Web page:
Unintended Fertilizer - Mothering Forums

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#1 of 6 Old 05-20-2011, 01:50 PM - Thread Starter
 
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I've been meaning to post this for a while and keep forgetting.  :)  My dog used the fledgling strawberry bed as her personal toilet over the winter.  I know the rule is no dog poop in the compost pile.. should we avoid eating any strawberries that grow this year?  Or is it not a big deal?  dizzy.gif

 

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#2 of 6 Old 05-20-2011, 08:37 PM
 
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Well, definitely don't share the strawberries!  I would lean towards letting the harvest go this year.  If you kept it cleaned up, you might make strawberry jam or something else that heats it up past boiling.  The concern is parasites, especially round worm and heart worm, both can be spread from feces.  Children are especially at risk, as they are more likely to be in the dirt where animals defecate. Plus, strawberries commonly lie right on the ground.  Perhaps a good rinse would do, but I can't say if it's effective.  

     The reason the compost pile is a no-no is that to kill these parasites, the pile would have to be over 150 degrees for a sustained period.


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#3 of 6 Old 05-24-2011, 11:37 AM
 
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I agree, I would not eat the strawberries for fear of parasites, though you could ask your veterinarian how long you should expect these things to persist in the soil.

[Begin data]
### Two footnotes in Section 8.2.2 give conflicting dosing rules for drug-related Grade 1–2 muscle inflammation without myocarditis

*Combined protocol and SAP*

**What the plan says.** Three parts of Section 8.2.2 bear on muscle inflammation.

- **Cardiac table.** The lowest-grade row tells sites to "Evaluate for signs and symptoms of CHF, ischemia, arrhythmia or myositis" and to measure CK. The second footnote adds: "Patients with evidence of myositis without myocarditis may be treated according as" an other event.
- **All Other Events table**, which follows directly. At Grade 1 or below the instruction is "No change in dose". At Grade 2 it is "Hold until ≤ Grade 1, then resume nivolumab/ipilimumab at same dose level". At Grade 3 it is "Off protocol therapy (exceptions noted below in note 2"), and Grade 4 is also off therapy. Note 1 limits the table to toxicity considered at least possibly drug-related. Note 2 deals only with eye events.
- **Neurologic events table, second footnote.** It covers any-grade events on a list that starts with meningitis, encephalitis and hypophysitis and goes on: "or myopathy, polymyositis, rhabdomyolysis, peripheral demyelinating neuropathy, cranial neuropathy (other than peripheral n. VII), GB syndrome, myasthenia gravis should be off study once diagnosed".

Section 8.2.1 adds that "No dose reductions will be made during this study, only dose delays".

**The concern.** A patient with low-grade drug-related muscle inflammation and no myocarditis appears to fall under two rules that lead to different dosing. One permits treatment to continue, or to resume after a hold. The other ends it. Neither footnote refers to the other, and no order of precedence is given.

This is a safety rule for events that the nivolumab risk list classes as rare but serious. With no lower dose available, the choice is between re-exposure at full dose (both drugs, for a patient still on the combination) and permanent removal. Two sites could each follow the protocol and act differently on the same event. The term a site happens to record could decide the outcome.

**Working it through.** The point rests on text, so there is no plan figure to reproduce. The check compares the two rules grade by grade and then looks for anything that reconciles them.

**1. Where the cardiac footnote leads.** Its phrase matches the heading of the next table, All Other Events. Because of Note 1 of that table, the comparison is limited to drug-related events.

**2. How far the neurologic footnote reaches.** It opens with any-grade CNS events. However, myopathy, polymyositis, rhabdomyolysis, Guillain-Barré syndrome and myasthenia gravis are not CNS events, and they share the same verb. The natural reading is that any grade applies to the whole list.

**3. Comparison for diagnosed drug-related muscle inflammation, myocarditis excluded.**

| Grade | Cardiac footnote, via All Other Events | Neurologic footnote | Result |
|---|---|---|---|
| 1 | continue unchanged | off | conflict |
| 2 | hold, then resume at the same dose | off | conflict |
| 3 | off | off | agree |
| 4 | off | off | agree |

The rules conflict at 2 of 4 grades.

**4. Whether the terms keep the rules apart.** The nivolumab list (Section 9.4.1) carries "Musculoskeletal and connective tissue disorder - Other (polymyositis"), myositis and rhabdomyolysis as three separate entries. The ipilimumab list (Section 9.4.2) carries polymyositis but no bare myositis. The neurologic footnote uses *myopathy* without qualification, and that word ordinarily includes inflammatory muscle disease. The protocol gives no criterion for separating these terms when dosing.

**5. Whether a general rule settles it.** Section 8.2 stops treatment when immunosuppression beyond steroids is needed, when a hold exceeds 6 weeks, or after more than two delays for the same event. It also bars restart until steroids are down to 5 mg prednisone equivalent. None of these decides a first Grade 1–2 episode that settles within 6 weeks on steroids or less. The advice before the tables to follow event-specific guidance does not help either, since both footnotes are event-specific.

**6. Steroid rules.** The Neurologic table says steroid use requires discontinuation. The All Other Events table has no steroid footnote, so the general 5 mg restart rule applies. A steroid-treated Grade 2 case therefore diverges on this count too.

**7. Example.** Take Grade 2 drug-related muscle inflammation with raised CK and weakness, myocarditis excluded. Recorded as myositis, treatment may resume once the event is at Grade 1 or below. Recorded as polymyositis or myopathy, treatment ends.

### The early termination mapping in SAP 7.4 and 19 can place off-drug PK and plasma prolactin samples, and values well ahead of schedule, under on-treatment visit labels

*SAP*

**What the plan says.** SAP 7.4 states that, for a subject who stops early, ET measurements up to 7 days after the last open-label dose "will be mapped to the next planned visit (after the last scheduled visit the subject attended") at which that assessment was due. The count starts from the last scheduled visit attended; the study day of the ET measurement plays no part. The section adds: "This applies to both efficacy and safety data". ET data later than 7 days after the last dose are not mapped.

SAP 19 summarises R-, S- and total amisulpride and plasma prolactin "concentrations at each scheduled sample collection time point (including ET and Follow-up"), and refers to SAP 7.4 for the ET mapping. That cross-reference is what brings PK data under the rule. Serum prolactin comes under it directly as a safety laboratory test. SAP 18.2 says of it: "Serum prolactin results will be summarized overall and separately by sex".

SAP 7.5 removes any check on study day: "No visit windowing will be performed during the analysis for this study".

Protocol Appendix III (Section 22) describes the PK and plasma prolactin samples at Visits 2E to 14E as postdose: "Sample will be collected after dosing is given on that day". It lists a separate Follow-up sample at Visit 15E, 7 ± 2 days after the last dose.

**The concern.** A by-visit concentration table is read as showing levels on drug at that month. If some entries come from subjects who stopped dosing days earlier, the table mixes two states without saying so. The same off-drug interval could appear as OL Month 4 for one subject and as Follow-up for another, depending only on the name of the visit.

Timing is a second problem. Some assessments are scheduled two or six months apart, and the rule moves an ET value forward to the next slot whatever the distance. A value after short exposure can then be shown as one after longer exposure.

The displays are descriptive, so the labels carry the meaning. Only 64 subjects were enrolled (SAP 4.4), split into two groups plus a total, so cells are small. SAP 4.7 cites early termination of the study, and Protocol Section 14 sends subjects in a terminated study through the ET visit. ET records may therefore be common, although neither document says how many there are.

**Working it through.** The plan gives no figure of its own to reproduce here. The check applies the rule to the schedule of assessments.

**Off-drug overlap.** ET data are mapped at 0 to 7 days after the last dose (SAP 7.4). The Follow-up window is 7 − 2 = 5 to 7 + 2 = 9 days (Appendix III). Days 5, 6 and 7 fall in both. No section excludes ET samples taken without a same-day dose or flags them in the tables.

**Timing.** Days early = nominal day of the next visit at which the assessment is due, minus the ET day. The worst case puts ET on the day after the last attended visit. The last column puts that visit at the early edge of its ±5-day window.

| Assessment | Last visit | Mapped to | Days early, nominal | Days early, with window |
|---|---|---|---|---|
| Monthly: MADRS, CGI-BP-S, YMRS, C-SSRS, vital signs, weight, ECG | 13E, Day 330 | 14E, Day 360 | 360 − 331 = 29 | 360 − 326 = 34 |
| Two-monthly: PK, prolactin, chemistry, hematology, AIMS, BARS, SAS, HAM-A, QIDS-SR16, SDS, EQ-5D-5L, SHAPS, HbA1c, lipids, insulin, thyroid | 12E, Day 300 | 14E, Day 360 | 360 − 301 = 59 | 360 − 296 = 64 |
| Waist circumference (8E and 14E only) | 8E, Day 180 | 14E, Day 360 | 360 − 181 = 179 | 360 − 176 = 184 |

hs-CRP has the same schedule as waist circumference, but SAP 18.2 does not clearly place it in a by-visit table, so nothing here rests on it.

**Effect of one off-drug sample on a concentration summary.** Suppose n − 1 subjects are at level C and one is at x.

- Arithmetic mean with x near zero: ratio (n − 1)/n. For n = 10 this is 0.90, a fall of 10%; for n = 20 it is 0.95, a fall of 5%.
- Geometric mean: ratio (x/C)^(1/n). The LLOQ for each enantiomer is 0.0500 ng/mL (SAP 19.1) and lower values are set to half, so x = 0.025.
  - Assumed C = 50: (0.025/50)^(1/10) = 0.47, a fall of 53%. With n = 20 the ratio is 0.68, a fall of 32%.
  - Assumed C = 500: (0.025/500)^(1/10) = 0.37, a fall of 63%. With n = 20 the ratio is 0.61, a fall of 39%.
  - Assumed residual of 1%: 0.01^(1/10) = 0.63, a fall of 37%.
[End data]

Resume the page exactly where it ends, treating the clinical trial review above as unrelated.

One thing I have used to deter my cats from laying in my flower beds is laying broken-up rosebush stems over the soil; maybe this would encourage your dog to look for greener pastures?


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#4 of 6 Old 05-25-2011, 09:30 AM
 
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The strawberries haven't grown yet?  Honestly, I'd eat them.  To be careful, you could mulch with paper (or straw, or straw over paper) to eliminate direct contact between the developing berries and the soil.  Parasites aren't going to come up through the roots of the plants.  Fertilized roundworm eggs become ineffective in 3 weeks http://www.ehow.com/facts_5491608_life-cycle-roundworm.html and heartworms pass through a mosquito bite http://en.wikipedia.org/wiki/Dirofilaria_immitis  I think there are probably other zoonoses to worry about, but a mulch (and the time removed from when the dog pooped there and when the strawberries ripen) would be enough for me.

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#5 of 6 Old 05-25-2011, 08:21 PM
 
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Good to hear more parasite specifics.  After I posted, I honestly begin to wonder why we are told parasites are the worry for composting dogpoo, but I hear no word on home-grown chicken poo, commonly chock-full of them.  Why is the worry about dog-and-cat feces and not others?  Should chicken poo also (officially) be off-limits in the compost?  Who knows more about the predators-vs-grazers issue (and, really, any owners of chickens knows they are voraciously carnivorous, sometimes cannibalistic little dinosaurs)?  

     Maybe compost info has not kept up on the urban farm animal trend.  Gene Logsdon, by the way, has a new book just on the subject of s**t.  I need to get my hands on that one...


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#6 of 6 Old 05-26-2011, 12:33 PM
 
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I think chicken poo is ok (after a while) because it composts so hot parasites get killed while it ages. Properly composted (with added carbons, airflow, and high temp) I'll bet human and pet manure could make ok fertilizer too though I'd want it tested before trusting on food crops.

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